Insects of Britain and Ireland: the genera of Syrphidae (hoverflies)
Adult flies. The flies Nomada-like; black with yellow markigs; small to medium sized; (6–)8–12 mm long. Wings 5–10 mm long.
The head wider than the thorax to about the same width as the thorax. The face ground-coloured at least part yellow; not flat or retreating between antennae and mouth; with a central knob; not elongated horizontally into a cone as long as the rest of the head. The frons smooth. The eyes bare. Antennae relatively short, drooping; with their bases well separated; black, or black and ferruginous, or black and tawny. The third antennal segment ovoid or orbicular. The antennal bristle dorsal; simple (bare).
The humeri bare. The thorax pubescent without stiff bristles interspersed; plain (but may be paler laterally); without longitudinal stripes. The scutellum aeneous, or brownish, ferrugineous or tawny, or black. Wings plain (colourless to pale grey); without a conspicuously dark stigma (at least sometimes sometimes with a pale brown one); without black flecks along the hind edges; incumbent and almost parallel in repose. Wing veins R2+3 and R4+5 not forming a closed cell. The anterior cross vein R-M in cell R5 crossing it before the middle of the adjoining discal cell. Vein R4+5 without a conspicuous curve projecting into the cell R5, or with a conspicuous curve projecting into the cell R5 to without a conspicuous curve projecting into the cell R5 (r4+5 markedly dipped in subgenus Lapposyrphus); without a backwardly projecting, incomplete transverse veinlet. The lower outer marginal vein slightly diverging from the posterior wing margin to more or less parallel with the posterior wing margin. The upper and lower outer marginal cross veins more or less continuous to slightly stepped. The upper outer marginal cross-vein conspicuously bent near the base the base; not re-entrant. The alula distinct. The thoracic squamae without long hairs dorsally. The anterior anepisternum bare.
The abdomen wider than the thorax (often much wider), or about the same width as the thorax; depressed, oval, or obovate. The lateral margins of the tergites exhibiting beaded rims. The abdomen with 5–6 segments apparent. The male abdomen with 5 visible segments. The abdomen contrastingly patterned. The tergite patterning involving 2 to 4, or 2 to 5. The colour-patterned tergites marked with yellow. The interrupted band on tergite 2 more or less reduced to small paired spots, or not reduced to small spots. The dorsum of tergite 2 with golf-club shaped spots, or without golf-club shaped spots; exhibiting a wineglass-shaped black area, or without a wineglass-shaped black area. The dorsum of tergite 3 with a brassiere-shaped pale partially-interrupted band, or with neither a sunglasses-shaped nor a brassiere-shaped partially-interrupted pale band; with a pair of pale marks in the form of a moustache, or not marked in the form of a moustache. The tergite bands medianly interrupted, or partially interrupted, or entire (the first always interrupted, the posterior ones variously interrupted, partially interupted or entire); narrow to wide. The spiracles of the third abdominal segment borne in the middle of each side.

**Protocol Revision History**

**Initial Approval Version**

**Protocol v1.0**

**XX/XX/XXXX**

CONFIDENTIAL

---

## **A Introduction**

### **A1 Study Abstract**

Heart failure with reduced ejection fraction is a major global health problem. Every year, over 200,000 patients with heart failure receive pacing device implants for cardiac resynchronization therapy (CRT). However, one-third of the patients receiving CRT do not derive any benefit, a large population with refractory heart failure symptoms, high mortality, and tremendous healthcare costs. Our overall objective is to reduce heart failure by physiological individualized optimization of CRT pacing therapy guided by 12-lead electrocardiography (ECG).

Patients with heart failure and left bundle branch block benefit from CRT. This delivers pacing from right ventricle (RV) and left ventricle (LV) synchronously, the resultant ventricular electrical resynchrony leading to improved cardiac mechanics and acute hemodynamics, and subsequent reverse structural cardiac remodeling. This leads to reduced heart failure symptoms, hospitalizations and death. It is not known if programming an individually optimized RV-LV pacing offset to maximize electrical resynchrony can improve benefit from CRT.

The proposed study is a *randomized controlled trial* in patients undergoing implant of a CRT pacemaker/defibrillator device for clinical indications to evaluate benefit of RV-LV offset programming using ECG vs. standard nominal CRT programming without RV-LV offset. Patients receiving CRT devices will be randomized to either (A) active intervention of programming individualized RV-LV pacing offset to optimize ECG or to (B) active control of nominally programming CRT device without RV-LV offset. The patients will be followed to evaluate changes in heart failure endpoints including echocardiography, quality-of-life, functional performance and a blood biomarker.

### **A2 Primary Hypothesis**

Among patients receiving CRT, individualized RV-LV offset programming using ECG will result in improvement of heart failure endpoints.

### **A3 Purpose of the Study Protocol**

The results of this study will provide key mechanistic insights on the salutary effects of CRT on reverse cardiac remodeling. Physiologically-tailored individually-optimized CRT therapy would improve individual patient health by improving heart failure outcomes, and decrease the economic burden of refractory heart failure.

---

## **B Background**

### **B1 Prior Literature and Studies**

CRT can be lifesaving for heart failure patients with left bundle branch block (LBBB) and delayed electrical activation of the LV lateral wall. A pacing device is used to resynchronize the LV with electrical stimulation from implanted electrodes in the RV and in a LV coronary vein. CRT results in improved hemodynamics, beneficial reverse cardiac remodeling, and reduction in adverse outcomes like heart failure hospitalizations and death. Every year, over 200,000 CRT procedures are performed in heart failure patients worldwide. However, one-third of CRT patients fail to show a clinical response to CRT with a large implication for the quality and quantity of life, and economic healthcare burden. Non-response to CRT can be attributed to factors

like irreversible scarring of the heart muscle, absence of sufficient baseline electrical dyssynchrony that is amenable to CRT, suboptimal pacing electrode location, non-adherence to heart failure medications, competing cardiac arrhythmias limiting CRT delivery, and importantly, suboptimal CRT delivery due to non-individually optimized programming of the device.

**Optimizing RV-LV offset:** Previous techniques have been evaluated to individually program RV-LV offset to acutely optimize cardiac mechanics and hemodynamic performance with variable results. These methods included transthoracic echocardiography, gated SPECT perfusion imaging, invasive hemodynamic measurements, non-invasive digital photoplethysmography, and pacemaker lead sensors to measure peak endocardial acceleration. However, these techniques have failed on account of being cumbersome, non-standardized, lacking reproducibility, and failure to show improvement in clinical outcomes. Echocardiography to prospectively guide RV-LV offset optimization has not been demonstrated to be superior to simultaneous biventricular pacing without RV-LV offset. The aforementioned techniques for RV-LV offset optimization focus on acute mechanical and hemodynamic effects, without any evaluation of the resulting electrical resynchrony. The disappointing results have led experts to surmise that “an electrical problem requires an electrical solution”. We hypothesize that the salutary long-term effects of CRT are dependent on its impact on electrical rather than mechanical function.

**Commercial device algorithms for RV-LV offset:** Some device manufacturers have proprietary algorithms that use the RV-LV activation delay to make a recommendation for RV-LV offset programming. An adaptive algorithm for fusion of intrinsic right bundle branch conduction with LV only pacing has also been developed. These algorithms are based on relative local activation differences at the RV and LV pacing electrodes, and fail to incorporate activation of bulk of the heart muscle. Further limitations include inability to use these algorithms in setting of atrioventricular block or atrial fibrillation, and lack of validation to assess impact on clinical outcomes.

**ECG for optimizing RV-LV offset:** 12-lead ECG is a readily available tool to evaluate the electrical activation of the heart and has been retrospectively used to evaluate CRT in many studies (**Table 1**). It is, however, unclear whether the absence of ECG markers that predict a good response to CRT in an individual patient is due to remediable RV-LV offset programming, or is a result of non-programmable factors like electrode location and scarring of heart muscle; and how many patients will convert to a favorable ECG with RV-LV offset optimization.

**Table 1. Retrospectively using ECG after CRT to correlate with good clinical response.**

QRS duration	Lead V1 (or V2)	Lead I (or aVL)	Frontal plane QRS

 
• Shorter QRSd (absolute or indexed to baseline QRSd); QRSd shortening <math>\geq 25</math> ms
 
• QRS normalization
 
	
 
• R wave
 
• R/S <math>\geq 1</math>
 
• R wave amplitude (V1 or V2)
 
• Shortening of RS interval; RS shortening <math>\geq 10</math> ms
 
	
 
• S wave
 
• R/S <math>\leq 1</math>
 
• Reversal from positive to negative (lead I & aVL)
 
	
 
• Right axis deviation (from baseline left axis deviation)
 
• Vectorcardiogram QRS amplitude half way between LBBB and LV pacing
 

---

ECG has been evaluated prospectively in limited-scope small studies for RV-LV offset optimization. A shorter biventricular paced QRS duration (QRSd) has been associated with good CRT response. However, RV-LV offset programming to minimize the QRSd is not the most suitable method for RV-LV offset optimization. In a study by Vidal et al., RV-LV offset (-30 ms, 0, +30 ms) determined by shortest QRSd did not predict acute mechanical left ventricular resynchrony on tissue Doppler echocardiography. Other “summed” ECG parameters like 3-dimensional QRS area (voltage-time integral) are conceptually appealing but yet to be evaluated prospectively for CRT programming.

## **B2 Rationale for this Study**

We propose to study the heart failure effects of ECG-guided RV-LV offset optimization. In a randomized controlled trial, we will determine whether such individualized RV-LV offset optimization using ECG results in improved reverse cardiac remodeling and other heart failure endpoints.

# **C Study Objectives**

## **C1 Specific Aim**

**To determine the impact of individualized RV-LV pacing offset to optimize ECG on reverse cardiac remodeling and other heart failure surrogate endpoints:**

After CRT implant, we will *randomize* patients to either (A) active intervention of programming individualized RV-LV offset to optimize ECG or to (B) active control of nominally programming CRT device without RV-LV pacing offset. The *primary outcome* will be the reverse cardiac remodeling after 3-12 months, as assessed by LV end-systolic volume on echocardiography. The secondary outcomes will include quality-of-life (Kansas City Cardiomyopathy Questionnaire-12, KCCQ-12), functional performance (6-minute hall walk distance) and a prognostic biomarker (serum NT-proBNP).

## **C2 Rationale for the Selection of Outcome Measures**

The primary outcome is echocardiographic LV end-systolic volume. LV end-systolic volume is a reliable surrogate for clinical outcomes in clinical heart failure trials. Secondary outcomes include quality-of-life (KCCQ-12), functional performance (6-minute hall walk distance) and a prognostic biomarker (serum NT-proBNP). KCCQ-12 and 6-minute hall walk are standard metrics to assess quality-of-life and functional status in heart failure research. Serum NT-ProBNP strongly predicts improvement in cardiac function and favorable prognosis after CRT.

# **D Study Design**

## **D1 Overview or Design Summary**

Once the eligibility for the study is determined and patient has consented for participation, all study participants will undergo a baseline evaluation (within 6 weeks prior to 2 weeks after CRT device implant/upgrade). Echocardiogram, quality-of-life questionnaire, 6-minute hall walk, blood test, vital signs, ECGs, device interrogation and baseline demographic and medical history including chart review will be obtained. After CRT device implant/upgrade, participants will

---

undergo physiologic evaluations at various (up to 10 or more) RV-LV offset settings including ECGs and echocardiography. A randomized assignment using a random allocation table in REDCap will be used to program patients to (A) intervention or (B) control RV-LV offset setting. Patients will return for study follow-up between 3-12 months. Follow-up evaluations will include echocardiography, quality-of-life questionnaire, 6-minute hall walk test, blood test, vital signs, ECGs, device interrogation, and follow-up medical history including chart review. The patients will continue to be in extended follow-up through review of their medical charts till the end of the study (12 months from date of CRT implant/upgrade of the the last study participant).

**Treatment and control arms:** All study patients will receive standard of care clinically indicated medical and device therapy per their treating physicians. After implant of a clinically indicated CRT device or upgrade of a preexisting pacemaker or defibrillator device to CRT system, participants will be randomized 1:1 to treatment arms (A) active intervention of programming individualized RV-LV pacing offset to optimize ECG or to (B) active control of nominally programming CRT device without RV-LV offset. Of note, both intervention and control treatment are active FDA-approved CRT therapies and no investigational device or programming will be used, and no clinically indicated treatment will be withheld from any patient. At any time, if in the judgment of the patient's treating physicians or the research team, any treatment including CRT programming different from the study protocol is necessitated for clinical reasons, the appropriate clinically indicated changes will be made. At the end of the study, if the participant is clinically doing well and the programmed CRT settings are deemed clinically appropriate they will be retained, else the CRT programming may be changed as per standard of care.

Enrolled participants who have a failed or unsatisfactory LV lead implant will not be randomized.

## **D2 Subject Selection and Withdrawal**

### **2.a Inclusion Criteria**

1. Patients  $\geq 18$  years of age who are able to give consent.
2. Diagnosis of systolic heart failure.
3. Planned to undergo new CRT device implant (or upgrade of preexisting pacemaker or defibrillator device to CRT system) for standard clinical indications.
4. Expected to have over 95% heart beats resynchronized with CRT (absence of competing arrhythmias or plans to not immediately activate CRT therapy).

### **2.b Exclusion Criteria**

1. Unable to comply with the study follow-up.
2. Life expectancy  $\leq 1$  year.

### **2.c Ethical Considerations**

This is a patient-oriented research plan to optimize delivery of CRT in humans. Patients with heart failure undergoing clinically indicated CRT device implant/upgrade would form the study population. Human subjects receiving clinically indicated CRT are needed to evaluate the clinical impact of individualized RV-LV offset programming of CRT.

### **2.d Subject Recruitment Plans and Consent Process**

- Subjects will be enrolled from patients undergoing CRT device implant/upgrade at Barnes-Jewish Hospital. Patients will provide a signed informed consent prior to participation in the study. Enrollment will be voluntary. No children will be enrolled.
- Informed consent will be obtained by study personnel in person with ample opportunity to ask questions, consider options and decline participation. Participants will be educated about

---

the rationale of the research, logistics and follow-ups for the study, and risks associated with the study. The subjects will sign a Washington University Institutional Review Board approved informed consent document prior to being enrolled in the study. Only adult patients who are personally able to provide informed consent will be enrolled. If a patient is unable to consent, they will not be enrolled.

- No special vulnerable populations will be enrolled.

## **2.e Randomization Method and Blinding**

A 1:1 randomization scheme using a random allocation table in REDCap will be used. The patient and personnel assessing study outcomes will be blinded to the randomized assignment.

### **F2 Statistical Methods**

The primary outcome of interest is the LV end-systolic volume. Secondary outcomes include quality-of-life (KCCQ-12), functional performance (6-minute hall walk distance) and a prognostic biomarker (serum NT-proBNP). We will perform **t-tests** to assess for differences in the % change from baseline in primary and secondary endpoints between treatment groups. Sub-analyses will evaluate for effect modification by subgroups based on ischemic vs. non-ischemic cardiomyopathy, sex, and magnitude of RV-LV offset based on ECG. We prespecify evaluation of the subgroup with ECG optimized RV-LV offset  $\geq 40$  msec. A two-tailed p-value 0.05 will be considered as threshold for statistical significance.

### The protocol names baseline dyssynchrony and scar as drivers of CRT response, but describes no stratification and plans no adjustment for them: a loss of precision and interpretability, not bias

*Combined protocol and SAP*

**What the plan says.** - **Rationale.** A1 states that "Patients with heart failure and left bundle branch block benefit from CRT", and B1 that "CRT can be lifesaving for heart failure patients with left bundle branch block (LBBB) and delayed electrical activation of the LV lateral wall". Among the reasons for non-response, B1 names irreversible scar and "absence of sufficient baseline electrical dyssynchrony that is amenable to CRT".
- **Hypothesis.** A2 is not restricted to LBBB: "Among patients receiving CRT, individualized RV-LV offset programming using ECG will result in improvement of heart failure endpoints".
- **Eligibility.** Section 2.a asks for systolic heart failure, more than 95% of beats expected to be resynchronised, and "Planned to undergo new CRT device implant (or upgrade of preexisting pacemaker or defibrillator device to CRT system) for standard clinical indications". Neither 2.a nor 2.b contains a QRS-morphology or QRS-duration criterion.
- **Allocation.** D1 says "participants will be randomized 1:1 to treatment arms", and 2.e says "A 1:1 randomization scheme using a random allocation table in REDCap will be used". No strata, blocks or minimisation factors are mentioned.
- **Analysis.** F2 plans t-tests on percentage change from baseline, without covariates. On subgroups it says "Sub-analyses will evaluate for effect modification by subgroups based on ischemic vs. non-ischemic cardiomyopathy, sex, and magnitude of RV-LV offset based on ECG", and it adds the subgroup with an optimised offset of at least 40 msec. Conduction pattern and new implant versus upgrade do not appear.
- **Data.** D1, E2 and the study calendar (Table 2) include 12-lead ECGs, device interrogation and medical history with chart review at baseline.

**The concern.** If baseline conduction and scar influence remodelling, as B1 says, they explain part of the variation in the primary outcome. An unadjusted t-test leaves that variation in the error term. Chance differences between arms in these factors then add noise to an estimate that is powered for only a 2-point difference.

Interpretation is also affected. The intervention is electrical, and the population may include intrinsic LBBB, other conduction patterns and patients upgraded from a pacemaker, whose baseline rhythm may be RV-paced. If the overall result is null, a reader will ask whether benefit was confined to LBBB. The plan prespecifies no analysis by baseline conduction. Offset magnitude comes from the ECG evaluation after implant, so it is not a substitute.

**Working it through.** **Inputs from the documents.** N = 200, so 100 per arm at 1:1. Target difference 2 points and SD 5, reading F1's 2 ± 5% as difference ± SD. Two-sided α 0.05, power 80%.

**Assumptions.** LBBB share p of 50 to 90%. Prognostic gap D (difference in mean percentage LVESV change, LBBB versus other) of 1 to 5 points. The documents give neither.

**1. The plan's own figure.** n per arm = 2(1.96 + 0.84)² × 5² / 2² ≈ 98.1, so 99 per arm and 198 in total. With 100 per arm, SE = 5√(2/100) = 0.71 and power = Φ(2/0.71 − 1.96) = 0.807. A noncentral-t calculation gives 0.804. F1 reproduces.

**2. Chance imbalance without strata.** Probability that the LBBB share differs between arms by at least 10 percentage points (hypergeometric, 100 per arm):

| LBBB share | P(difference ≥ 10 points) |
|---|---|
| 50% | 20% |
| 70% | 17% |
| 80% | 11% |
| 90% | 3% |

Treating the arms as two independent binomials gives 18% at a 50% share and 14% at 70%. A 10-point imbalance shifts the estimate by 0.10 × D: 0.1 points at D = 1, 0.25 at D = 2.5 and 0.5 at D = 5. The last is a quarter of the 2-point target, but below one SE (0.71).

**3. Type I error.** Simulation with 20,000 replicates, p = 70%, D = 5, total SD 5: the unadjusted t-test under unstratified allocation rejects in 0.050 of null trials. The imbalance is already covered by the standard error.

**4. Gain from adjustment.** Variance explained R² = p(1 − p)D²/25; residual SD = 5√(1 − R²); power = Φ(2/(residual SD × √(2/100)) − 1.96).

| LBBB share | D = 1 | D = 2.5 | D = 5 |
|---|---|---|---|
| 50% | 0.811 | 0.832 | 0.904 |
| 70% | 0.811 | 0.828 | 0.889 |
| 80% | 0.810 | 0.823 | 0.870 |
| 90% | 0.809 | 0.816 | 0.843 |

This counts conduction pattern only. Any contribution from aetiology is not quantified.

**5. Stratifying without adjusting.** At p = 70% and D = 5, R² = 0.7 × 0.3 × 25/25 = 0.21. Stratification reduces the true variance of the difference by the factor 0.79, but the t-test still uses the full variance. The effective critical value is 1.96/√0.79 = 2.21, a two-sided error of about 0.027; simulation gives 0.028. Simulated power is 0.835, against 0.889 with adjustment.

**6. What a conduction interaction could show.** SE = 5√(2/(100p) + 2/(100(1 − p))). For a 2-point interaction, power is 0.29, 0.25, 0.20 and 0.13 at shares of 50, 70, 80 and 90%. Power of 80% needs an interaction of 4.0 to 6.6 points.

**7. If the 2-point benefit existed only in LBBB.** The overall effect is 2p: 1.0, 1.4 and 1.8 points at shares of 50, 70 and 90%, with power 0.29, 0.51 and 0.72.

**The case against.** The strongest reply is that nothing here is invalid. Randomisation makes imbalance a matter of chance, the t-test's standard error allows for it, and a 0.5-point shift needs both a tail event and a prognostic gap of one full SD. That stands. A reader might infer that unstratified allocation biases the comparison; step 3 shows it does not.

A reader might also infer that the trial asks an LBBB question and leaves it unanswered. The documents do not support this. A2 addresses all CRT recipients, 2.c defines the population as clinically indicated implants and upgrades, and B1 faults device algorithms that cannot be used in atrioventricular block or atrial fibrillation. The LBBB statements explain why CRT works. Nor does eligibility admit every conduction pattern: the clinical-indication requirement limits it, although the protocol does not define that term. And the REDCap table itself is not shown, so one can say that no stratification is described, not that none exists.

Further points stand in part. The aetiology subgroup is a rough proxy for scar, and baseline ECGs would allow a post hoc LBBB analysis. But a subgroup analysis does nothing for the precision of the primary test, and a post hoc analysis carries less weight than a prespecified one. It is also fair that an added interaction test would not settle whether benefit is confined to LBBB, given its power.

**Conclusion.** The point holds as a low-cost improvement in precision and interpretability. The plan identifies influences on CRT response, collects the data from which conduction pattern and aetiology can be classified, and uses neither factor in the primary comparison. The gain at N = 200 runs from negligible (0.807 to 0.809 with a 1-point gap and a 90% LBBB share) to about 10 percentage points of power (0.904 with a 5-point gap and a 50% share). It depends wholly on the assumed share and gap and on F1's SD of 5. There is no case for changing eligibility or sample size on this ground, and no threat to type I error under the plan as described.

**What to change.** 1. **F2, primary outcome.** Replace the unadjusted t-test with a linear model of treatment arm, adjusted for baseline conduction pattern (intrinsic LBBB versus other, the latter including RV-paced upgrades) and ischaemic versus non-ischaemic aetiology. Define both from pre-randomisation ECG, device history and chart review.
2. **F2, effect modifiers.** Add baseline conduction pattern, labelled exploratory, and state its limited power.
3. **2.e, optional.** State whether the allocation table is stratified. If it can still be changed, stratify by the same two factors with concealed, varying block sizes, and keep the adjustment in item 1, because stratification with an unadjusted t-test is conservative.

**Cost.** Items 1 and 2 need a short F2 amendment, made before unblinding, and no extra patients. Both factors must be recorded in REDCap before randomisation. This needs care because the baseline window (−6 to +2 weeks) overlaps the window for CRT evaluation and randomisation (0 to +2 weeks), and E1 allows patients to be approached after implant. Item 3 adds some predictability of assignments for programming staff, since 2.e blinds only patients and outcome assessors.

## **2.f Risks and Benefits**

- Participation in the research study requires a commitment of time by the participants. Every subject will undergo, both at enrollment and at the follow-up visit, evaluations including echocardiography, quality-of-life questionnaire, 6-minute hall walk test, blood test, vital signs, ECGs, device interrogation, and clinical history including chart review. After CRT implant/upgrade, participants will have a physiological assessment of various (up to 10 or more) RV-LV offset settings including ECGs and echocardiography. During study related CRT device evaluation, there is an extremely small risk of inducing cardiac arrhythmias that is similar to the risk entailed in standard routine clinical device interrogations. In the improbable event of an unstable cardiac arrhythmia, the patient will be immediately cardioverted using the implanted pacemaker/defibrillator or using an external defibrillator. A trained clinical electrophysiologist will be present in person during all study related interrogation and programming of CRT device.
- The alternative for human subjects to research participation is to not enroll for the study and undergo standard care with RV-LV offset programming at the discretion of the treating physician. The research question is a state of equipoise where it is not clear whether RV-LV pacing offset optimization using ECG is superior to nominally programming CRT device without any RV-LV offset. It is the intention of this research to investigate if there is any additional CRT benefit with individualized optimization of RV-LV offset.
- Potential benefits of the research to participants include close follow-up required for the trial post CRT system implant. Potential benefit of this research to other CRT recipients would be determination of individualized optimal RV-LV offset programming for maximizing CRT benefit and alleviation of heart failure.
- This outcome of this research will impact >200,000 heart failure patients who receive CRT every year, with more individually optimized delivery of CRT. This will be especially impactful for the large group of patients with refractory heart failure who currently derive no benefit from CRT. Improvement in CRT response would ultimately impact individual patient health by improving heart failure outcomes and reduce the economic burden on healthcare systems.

Larvae and pupae. The larvae broader posteriorly, tapered to the head; posteriorly blunt and tail-less; scarcely flattened (that of E. luniger to about 10 mm long); green (or greenish), or not green; longitudinally striped (with a broken dorsal line), or not longitudinally striped; without mid-dorsal and lateral stripes of fat, patterned to plain (greenish or sandy coloured, with or without light or dark marks or mottling); with dorsal projections, or dorsally smooth, without projections; with conspicuous lateral projections, or laterally smooth; mouth with a triangular sclerite on either side; anal segments without lappets. The larvae predatory (mostly aphidivorous on conifer aphids, but some of the commonest species are associated with a wide range of ground-layer species).
Classification. Subfamily Syrphinae; tribe Syrphini.
British representation. 8 species in Britain.
Illustrations. • E. luniger, with assorted other Syrphidae (adult forms).
To view the illustrations with detailed captions, go to the interactive key. This also offers full and partial descriptions, diagnostic descriptions, differences and similarities between taxa, lists of taxa exhibiting or lacking specified attributes, and distributions of character states within any set of taxa.
Cite this publication as: ‘Watson, L., and Dallwitz, M.J. 2003 onwards. Insects of Britain and Ireland: the genera of Syrphidae (hoverflies). Version: 28th July 2015. delta-intkey.com’.